Greenland’s Climate Change Crisis

As a deadly threat to our planet, climate change is a matter studied in great depth. “For many scientists, Greenland is considered ‘ground zero’ for climate change, a place where global warming’s impact is most apparent”2 which makes it an important place to observe and discuss when displaying its effects and prominent features.

Greenland is located above one of the largest masses of ice in the Northern Hemisphere. If this mass were to melt completely, many low lying cities would be submerged in water (i.e New York City, Shanghai, and Amsterdam) because of the rise in sea level by approximately 20 feet (7 meters). The entire mass melting is extremely unlikely, however, it is one of the main reasons—along with it being an arctic environment and being susceptible to rapid change— as to why Greenland is the place to study when it comes to climate change.

Researchers also proved Greenland has lost colossal amounts of ice in the past 30 years. “Using data from the Grace and Grace-FO satellites, as well as climate models, the authors conclude that across the full year Greenland lost 532 gigatonnes of ice - a significant increase on 2012. The researchers say the loss is the equivalent of adding 1.5 millimeters to global mean sea levels, approximately 40% of the average rise in one year.”3 Rising waters could cause the collapse of many low-lying coastal cities, and will only prove to have negative effects on the way humans live.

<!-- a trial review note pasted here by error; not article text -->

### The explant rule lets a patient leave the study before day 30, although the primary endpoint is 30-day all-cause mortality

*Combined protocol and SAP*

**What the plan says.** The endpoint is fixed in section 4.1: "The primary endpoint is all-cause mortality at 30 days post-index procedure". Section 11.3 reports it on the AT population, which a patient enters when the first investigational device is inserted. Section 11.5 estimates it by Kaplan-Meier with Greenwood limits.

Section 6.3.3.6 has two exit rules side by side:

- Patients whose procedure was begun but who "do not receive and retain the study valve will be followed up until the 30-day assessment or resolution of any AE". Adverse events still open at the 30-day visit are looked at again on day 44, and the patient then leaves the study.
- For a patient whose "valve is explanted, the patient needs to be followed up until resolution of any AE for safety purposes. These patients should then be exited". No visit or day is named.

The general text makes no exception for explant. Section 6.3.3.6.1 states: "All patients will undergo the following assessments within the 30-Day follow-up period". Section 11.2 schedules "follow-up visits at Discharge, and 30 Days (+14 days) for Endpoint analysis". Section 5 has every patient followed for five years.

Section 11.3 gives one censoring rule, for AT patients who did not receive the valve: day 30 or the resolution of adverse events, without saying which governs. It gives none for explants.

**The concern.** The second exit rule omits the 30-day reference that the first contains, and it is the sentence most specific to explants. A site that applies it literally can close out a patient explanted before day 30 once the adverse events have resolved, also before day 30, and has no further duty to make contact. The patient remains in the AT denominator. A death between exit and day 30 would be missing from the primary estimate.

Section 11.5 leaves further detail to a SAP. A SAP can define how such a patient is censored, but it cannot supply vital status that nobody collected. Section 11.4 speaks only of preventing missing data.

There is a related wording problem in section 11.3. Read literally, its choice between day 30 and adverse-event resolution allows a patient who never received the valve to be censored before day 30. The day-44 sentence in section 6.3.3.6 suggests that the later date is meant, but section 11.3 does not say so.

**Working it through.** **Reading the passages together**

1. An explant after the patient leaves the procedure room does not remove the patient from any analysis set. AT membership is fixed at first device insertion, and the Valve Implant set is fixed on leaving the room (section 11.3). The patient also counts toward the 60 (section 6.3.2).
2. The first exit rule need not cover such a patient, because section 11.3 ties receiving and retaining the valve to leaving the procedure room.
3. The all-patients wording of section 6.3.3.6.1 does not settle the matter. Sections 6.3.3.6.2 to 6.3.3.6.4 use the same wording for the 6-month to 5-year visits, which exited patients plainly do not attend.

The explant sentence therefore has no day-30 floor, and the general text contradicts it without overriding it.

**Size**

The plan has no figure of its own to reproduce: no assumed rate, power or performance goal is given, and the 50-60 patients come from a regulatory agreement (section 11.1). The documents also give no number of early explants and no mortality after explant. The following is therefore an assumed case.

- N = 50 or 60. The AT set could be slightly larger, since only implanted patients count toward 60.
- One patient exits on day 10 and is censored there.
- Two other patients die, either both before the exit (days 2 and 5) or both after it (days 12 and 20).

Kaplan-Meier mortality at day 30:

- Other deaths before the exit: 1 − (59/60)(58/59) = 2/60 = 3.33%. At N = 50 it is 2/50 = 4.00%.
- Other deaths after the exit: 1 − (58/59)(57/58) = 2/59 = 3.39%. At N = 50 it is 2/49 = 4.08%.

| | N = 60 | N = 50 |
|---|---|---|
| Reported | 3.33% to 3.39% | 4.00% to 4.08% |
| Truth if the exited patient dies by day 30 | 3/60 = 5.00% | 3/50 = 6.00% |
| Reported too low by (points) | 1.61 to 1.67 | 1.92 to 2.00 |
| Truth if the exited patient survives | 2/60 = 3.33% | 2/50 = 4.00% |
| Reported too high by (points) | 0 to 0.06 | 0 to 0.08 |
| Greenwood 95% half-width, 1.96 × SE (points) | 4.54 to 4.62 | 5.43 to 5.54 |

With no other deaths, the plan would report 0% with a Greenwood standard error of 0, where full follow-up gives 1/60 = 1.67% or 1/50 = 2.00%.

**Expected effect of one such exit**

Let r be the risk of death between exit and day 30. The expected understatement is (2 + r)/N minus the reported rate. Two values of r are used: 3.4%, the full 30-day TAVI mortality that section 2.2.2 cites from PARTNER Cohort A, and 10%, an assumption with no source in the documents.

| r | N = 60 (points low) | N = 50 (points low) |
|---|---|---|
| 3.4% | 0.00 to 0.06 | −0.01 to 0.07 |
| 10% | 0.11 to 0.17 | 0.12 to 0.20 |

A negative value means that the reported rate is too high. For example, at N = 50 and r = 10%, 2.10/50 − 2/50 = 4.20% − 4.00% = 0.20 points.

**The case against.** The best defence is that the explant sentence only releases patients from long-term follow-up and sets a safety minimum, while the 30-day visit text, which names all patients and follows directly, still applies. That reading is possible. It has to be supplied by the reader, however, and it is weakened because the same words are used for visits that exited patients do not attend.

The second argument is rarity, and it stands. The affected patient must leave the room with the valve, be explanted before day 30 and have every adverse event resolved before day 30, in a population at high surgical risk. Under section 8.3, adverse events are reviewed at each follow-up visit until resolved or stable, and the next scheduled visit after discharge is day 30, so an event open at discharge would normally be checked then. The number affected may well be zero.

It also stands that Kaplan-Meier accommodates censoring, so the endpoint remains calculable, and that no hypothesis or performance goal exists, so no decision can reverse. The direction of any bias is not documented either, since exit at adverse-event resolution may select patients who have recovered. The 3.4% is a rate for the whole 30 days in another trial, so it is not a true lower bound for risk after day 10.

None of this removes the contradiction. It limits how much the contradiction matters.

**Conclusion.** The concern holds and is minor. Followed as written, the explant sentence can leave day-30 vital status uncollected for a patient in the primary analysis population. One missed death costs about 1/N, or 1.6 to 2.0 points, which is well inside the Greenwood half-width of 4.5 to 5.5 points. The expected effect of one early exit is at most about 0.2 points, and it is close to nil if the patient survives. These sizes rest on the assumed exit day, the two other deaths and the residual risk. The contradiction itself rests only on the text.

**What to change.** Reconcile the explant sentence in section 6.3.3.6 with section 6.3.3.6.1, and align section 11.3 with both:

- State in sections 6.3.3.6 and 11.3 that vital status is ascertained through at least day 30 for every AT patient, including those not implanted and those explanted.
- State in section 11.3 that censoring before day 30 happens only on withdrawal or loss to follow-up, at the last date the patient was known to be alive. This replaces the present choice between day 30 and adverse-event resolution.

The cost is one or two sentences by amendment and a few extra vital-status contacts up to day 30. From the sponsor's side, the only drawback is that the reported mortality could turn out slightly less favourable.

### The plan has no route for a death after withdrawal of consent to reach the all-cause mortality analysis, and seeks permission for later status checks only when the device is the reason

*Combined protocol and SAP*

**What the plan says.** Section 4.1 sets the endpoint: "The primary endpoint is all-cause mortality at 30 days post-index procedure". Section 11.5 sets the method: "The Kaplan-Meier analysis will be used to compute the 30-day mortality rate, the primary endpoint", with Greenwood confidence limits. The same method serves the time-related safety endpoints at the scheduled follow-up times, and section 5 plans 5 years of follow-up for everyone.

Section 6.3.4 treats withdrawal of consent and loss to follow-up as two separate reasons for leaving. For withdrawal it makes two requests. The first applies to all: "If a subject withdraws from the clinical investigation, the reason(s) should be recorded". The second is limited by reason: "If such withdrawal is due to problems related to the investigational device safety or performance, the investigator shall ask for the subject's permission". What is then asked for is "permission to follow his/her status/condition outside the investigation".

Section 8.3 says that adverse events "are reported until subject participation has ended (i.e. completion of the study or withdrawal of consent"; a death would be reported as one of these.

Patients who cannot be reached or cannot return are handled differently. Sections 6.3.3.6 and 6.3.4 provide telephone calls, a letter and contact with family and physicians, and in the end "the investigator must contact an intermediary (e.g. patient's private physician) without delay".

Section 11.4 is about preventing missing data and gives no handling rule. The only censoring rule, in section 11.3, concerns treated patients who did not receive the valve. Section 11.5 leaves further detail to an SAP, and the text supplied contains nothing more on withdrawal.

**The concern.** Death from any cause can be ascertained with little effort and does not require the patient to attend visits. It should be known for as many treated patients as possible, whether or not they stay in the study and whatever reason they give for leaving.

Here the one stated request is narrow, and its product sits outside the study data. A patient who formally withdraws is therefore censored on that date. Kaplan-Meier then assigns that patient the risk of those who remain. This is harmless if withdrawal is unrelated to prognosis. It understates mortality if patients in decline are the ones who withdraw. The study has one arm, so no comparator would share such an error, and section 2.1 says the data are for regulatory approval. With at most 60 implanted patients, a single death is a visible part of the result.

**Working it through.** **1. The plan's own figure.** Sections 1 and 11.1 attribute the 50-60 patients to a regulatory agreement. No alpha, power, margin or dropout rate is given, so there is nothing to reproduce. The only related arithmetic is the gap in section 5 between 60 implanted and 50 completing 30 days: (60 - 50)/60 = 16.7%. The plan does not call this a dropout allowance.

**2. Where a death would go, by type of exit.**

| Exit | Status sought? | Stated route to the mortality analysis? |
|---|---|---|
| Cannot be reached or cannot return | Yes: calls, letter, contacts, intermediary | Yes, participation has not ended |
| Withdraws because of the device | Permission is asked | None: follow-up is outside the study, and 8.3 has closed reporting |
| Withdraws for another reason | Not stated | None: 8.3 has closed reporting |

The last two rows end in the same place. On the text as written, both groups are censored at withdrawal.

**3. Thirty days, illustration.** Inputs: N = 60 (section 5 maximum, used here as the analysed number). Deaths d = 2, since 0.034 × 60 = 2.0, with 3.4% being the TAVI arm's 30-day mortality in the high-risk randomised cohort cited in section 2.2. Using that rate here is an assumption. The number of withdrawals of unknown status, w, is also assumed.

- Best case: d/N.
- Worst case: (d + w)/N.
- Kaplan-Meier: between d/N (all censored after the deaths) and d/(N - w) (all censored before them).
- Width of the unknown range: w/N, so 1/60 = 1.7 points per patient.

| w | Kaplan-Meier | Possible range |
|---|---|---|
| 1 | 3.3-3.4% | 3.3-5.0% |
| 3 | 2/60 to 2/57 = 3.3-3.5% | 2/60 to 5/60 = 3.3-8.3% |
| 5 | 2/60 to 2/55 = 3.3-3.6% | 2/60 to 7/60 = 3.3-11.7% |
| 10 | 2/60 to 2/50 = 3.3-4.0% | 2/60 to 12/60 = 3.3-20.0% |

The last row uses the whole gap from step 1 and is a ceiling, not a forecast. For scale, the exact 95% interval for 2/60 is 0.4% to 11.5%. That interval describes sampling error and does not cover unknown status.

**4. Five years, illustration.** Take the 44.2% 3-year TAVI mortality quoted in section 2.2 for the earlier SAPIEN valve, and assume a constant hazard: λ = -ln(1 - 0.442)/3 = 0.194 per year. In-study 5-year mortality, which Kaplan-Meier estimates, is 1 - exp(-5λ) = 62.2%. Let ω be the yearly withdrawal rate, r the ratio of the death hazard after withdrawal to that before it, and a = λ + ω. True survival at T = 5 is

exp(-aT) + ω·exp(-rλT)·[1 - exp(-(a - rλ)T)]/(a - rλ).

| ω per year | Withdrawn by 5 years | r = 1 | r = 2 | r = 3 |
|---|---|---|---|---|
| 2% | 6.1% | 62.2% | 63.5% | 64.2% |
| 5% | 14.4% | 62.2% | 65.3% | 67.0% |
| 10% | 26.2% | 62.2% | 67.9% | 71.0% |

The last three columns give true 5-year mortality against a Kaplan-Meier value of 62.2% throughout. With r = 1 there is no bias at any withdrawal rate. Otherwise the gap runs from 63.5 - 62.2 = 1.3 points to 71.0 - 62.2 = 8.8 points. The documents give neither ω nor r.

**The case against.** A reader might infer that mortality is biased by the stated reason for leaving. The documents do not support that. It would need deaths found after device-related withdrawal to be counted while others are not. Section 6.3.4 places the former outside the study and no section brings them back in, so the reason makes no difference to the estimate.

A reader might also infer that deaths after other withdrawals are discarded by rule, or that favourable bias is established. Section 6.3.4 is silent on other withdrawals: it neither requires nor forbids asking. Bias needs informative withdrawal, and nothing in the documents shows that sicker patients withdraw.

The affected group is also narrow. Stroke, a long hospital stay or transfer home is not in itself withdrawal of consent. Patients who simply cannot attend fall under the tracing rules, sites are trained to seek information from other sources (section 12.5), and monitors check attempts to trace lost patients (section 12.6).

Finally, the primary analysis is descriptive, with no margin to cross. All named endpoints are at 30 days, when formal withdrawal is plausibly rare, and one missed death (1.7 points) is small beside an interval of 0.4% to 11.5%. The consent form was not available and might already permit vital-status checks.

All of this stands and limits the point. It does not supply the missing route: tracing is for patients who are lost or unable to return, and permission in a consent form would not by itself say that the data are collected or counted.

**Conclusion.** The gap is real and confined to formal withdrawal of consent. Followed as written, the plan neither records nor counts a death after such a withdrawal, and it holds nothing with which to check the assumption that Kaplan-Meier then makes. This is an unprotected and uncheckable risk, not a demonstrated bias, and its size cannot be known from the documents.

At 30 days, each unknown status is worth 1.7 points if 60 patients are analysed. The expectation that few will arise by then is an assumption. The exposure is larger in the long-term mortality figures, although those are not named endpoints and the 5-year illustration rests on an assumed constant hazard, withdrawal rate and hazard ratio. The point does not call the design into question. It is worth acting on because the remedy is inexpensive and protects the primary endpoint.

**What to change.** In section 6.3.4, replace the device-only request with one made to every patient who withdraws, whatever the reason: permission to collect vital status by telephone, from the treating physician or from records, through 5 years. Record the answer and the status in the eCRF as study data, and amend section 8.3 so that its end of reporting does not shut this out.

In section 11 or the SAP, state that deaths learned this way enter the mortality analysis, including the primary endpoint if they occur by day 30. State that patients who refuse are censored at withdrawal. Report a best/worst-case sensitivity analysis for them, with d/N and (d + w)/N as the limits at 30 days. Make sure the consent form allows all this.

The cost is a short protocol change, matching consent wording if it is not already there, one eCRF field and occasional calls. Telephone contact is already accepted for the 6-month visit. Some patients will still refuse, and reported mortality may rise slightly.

An unforeseen outcome of the rapidly melting glaciers is a pick-up in tourism to the island. The mindset people seem to have, according to NBC News, is “see Greenland before the ice melts.”3 While tourism helps spread awareness about the climate crisis and aids in “modernizing” its cities, it will hurt the country more in the long run. Traveling by plane and ocean liners further pollute the air and water, and with the spike in tourism, effects of this are bound to be clear by 2030.

At the current rate, the environment is going to reach “the point of no return” in about seven years, according to coastal scientists. To continue to thrive on this planet, steps must be taken to protect it, including studying and aiding Greenland with its current crisis.


Citations

  1. Bamber, Johnathan. “Greenland's Ice Sheet Could Melt at a Rate Not Seen in the Last 130,000 Years.” World Economic Forum, 20 Nov. 2020, www.weforum.org/agenda/2020/11/greenland-melting-climate-change-worry-environment/

  2. Chow, Denise. “An Island Imperiled: climate change Threatens Greenland - and Its Way of Life.” NBCNews.com, NBCUniversal News Group, 18 Sept. 2019, www.nbcnews.com/mach/science/island-imperiled-climate-change-threatens-greenland-its-way-life-ncna1054921

  3. McGrath, Matt. “climate change: 'Unprecedented' Ice Loss as Greenland Breaks Record.” BBC News, BBC, 20 Aug. 2020, www.bbc.com/news/science-environment-53849695

  4. Streiff, Lara. “NASA Finds What a Glacier's Slope Reveals About Greenland Ice Sheet Thinning – climate change: Vital Signs of the Planet.” NASA, NASA, 21 Dec. 2020, climate.nasa.gov/news/3056/nasa-finds-what-a-glaciers-slope-reveals-about-greenland-ice-sheet-thinning/

  5. Tandon, Ayesha. “New Climate Models Suggest Faster Melting of the Greenland Ice Sheet.” Carbon Brief, 21 Dec. 2020, 4:00 pm, www.carbonbrief.org/new-climate-models-suggest-faster-melting-of-the-greenland-ice-sheet

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